- Caminada, Koen & Goudswaard, Kees & Koster, Ferry, 2010. "Social Income Transfers and Poverty Alleviation in OECD Countries," MPRA Paper 27345, University Library of Munich, Germany.
- Caminada, Koen & Goudswaard, Kees, 2004.
"Are public and private social expenditures complementary?,"
20179, University Library of Munich, Germany.
- Koen Caminada & Kees Goudswaard, 2005. "Are Public and Private Social Expenditures Complementary?," International Advances in Economic Research, Springer, vol. 11(2), pages 175-189, May.
- Michael Förster & Mark Pearson, 2002. "Income Distribution and Poverty in the OECD Area: Trends and Driving Forces," OECD Economic Studies, OECD Publishing, vol. 2002(1), pages 7-38.
- Tony Atkinson, 2002. "Social Inclusion and the European Union," Journal of Common Market Studies, Wiley Blackwell, vol. 40(4), pages 625-643, November.
- Atkinson, A B, 1987. "On the Measurement of Poverty," Econometrica, Econometric Society, vol. 55(4), pages 749-64, July.
- Jantti, Markus & Danziger, Sheldon, 2000. "Income poverty in advanced countries," Handbook of Income Distribution, in: A.B. Atkinson & F. Bourguignon (ed.), Handbook of Income Distribution, edition 1, volume 1, chapter 6, pages 309-378 Elsevier.
- Notten, Geranda & Neubourg, Chris de, 2007. "Relative or absolute poverty in the US and EU? The battle of the rates," MPRA Paper 5313, University Library of Munich, Germany, revised 15 May 2007.
- Anthony C. Atkinson, 2003. "Income Inequality in OECD Countries: Data and Explanations," CESifo Working Paper Series 881, CESifo Group Munich.
- Caminada, Koen & Goudswaard, Kees, 2001.
"International trends in income inequality and social policy,"
20181, University Library of Munich, Germany.
- Koen Caminada & Kees Goudswaard, 2001. "International Trends in Income Inequality and Social Policy," International Tax and Public Finance, Springer, vol. 8(4), pages 395-415, August.
- Gottschalk, Peter & Smeeding, Timothy M., 2000. "Empirical evidence on income inequality in industrialized countries," Handbook of Income Distribution, in: A.B. Atkinson & F. Bourguignon (ed.), Handbook of Income Distribution, edition 1, volume 1, chapter 5, pages 261-307 Elsevier.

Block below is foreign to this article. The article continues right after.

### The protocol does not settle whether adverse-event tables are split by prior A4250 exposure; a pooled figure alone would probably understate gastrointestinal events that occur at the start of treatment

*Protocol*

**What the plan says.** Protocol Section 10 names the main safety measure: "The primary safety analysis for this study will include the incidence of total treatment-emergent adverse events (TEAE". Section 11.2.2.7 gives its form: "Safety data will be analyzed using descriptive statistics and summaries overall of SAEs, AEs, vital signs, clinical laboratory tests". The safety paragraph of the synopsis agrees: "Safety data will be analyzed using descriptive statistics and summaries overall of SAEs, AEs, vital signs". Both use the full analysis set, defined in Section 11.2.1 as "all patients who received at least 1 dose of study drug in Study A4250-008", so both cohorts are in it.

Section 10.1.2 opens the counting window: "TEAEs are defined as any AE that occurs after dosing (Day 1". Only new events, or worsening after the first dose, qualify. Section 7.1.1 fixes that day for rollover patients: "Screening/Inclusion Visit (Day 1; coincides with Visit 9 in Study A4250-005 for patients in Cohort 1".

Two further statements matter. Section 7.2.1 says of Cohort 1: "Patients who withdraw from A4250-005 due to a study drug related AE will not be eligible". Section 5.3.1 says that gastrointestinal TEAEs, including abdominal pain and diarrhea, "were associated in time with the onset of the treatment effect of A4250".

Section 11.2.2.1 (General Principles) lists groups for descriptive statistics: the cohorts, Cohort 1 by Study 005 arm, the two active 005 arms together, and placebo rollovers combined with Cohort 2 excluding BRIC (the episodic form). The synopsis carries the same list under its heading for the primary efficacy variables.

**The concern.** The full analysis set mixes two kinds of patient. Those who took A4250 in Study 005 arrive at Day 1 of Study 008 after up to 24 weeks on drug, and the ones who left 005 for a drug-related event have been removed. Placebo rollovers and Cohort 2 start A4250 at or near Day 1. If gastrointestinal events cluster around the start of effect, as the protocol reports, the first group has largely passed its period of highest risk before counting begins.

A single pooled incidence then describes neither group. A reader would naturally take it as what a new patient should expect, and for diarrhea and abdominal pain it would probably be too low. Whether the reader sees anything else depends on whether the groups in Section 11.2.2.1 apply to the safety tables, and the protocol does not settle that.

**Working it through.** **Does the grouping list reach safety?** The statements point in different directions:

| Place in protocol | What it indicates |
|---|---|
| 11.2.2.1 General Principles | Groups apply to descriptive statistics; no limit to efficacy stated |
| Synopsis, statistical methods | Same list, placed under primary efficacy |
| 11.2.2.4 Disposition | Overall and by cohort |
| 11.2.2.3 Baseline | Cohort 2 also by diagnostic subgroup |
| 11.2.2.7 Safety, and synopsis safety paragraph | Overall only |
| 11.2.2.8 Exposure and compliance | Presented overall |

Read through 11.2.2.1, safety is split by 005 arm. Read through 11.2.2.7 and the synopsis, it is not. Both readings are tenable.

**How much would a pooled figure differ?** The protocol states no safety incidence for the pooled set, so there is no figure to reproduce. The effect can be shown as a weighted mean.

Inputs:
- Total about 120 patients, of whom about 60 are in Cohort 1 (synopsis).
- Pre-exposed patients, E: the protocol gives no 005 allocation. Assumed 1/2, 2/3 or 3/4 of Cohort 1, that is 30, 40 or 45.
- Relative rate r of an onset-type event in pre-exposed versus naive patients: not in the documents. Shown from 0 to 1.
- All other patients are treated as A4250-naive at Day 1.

- Andrea Brandolini & Anthony B. Atkinson, 2001. "Promise and Pitfalls in the Use of "Secondary" Data-Sets: Income Inequality in OECD Countries As a Case Study," Journal of Economic Literature, American Economic Association, vol. 39(3), pages 771-799, September.
- Andrea Brandolini, 2007. "Measurement of income distribution in supranational entities: the case of the European Union," Temi di discussione (Economic working papers) 623, Bank of Italy, Economic Research and International Relations Area.
- Willem Adema, 2001. "Net Social Expenditure: 2nd Edition," OECD Labour Market and Social Policy Occasional Papers 52, OECD Publishing.
- Martin, Megan & Caminada, Koen, 2009. "Welfare reform in the United States. A descriptive policy analysis," MPRA Paper 20139, University Library of Munich, Germany.
- Caminada, Koen & Goudswaard, Kees & Koster, Ferry, 2010.
"Social Income Transfers and Poverty Alleviation in OECD Countries,"
27345, University Library of Munich, Germany.
- Caminada, Koen & Goudswaard, Kees & Koster, Ferry, 2010. "Social income transfers and poverty alleviation in OECD countries," MPRA Paper 20733, University Library of Munich, Germany.
For technical questions regarding this item, or to correct its authors, title, abstract, bibliographic or download information, contact: (Ekkehart Schlicht).
If you have authored this item and are not yet registered with RePEc, we encourage you to do it here. This allows to link your profile to this item. It also allows you to accept potential citations to this item that we are uncertain about.
If references are entirely missing, you can add them using this form.
If the full references list an item that is present in RePEc, but the system did not link to it, you can help with this form.
If you know of missing items citing this one, you can help us creating those links by adding the relevant references in the same way as above, for each refering item. If you are a registered author of this item, you may also want to check the "citations" tab in your profile, as there may be some citations waiting for confirmation.
Please note that corrections may take a couple of weeks to filter through the various RePEc services.